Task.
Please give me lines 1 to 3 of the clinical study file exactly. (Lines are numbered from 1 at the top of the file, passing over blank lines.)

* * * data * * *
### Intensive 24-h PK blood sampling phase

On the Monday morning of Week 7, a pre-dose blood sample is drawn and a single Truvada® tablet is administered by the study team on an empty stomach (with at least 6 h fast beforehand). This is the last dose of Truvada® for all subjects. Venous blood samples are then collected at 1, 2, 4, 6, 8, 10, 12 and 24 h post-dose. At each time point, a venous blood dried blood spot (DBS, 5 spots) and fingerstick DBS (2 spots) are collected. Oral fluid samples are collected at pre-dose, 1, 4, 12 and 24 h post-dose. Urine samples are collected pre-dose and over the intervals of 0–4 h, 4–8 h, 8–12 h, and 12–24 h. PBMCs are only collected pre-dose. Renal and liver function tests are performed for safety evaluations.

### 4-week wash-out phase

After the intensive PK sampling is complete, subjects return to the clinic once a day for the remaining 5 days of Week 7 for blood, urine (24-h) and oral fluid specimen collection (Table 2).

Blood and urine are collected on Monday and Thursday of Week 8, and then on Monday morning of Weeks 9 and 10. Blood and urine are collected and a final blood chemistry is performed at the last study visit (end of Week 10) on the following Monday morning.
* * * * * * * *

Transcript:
### Intensive 24-h PK blood sampling phase

On the Monday morning of Week 7, a pre-dose blood sample is drawn and a single Truvada® tablet is administered by the study team on an empty stomach (with at least 6 h fast beforehand). This is the last dose of Truvada® for all subjects. Venous blood samples are then collected at 1, 2, 4, 6, 8, 10, 12 and 24 h post-dose. At each time point, a venous blood dried blood spot (DBS, 5 spots) and fingerstick DBS (2 spots) are collected. Oral fluid samples are collected at pre-dose, 1, 4, 12 and 24 h post-dose. Urine samples are collected pre-dose and over the intervals of 0–4 h, 4–8 h, 8–12 h, and 12–24 h. PBMCs are only collected pre-dose. Renal and liver function tests are performed for safety evaluations.

### 4-week wash-out phase